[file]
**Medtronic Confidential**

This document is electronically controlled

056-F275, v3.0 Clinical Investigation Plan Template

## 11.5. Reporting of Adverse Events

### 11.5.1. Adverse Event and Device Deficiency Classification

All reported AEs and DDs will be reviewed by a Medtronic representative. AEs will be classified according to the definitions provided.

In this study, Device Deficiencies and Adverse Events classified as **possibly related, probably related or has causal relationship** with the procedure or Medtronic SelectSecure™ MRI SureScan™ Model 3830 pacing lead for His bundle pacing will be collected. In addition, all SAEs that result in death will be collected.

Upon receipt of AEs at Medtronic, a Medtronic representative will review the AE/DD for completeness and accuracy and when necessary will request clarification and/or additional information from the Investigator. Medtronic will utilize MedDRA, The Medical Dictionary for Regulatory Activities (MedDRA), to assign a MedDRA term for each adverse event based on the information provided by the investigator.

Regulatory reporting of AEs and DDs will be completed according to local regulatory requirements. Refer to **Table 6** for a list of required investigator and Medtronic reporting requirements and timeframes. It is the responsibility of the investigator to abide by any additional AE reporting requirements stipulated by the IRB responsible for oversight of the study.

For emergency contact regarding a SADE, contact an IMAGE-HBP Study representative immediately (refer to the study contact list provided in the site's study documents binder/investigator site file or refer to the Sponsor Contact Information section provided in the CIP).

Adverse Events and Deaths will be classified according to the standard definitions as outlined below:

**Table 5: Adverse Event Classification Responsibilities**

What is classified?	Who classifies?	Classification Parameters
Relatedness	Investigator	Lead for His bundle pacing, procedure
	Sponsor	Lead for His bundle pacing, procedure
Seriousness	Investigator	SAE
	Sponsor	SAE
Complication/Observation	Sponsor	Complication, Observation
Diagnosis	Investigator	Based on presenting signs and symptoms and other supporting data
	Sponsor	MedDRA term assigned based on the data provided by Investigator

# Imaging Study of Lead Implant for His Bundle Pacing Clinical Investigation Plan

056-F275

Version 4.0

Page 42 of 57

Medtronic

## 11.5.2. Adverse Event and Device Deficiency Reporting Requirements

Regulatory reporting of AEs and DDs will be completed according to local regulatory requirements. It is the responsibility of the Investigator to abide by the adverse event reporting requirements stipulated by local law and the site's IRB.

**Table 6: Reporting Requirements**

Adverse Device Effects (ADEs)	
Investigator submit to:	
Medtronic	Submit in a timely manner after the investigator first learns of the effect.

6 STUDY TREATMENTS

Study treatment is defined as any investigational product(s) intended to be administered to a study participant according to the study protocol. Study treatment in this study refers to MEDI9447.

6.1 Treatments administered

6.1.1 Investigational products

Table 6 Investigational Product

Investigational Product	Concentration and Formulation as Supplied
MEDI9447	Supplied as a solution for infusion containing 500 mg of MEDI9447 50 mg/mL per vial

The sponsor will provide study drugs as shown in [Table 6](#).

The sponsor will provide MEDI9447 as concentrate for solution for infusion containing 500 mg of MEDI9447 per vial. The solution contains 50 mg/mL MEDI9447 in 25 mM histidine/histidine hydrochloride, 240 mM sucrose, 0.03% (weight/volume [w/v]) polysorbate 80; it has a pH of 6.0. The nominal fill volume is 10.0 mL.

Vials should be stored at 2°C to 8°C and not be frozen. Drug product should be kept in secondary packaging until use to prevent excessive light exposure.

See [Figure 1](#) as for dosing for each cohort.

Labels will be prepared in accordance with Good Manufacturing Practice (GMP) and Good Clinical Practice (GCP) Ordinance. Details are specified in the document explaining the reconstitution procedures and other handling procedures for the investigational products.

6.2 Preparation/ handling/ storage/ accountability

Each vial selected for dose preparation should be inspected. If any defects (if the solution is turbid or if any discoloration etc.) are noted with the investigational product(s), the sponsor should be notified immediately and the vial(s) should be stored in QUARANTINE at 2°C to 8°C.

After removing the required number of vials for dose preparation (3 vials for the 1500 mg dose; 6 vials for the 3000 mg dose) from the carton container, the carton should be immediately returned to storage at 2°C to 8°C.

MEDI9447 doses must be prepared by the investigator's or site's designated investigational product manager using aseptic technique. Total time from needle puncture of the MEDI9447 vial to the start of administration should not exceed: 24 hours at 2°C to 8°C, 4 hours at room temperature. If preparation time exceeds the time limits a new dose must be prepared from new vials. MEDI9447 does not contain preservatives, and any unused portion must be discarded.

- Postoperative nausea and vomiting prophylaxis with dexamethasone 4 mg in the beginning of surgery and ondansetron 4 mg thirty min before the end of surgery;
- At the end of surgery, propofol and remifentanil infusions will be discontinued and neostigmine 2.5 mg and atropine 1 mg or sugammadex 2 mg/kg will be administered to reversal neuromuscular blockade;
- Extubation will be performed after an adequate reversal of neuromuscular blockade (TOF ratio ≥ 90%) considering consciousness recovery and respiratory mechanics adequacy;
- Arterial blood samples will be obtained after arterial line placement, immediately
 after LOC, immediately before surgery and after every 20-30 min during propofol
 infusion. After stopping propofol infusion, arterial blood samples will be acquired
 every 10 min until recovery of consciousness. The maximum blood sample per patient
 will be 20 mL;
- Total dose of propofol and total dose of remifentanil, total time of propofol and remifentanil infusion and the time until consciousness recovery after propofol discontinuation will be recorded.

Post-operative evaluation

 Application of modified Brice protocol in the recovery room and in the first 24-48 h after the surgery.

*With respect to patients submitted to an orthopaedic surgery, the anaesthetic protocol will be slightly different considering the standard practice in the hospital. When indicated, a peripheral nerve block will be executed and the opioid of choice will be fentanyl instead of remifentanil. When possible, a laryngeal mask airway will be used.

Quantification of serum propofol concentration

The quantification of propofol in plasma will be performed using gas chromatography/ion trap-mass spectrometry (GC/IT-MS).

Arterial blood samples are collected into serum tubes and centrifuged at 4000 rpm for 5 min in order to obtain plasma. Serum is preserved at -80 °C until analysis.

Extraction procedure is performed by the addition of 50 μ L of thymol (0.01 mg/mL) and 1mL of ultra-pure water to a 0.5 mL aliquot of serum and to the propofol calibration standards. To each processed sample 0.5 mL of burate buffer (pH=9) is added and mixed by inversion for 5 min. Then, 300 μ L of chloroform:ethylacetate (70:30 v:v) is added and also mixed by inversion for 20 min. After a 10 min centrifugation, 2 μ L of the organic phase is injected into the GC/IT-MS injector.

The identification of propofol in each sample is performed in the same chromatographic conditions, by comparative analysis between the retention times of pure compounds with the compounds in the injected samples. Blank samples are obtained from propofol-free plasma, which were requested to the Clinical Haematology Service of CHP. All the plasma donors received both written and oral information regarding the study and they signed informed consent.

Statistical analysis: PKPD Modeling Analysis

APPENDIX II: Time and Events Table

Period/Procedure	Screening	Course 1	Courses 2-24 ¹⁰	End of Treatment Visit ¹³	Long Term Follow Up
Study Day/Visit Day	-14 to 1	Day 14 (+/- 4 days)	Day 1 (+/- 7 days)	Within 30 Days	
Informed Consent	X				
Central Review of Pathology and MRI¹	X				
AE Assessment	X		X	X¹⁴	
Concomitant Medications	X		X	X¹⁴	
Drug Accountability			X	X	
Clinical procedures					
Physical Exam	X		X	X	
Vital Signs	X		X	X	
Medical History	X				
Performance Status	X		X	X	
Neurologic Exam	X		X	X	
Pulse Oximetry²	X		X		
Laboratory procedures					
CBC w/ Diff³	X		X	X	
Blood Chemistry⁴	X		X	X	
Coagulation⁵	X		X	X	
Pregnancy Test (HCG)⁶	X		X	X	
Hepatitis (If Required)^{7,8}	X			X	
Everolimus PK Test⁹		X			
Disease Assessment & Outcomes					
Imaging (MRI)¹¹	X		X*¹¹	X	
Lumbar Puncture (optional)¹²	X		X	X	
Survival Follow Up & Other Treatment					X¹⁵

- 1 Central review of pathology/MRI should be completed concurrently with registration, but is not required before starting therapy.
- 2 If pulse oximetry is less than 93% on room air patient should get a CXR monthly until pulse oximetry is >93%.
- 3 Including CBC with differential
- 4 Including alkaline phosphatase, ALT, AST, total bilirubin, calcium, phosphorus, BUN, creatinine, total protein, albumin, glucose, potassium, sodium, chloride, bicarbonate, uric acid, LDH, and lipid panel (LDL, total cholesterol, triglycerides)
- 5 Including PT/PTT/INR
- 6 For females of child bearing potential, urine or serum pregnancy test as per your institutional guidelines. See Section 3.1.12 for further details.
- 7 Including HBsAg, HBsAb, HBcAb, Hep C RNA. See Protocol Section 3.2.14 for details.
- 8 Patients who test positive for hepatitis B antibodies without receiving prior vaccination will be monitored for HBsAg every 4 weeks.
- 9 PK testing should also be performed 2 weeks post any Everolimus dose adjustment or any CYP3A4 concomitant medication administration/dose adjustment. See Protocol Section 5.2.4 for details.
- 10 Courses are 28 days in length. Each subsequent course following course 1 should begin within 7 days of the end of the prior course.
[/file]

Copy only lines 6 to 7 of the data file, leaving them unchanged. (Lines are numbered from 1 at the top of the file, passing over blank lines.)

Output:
All reported AEs and DDs will be reviewed by a Medtronic representative. AEs will be classified according to the definitions provided.

In this study, Device Deficiencies and Adverse Events classified as **possibly related, probably related or has causal relationship** with the procedure or Medtronic SelectSecure™ MRI SureScan™ Model 3830 pacing lead for His bundle pacing will be collected. In addition, all SAEs that result in death will be collected.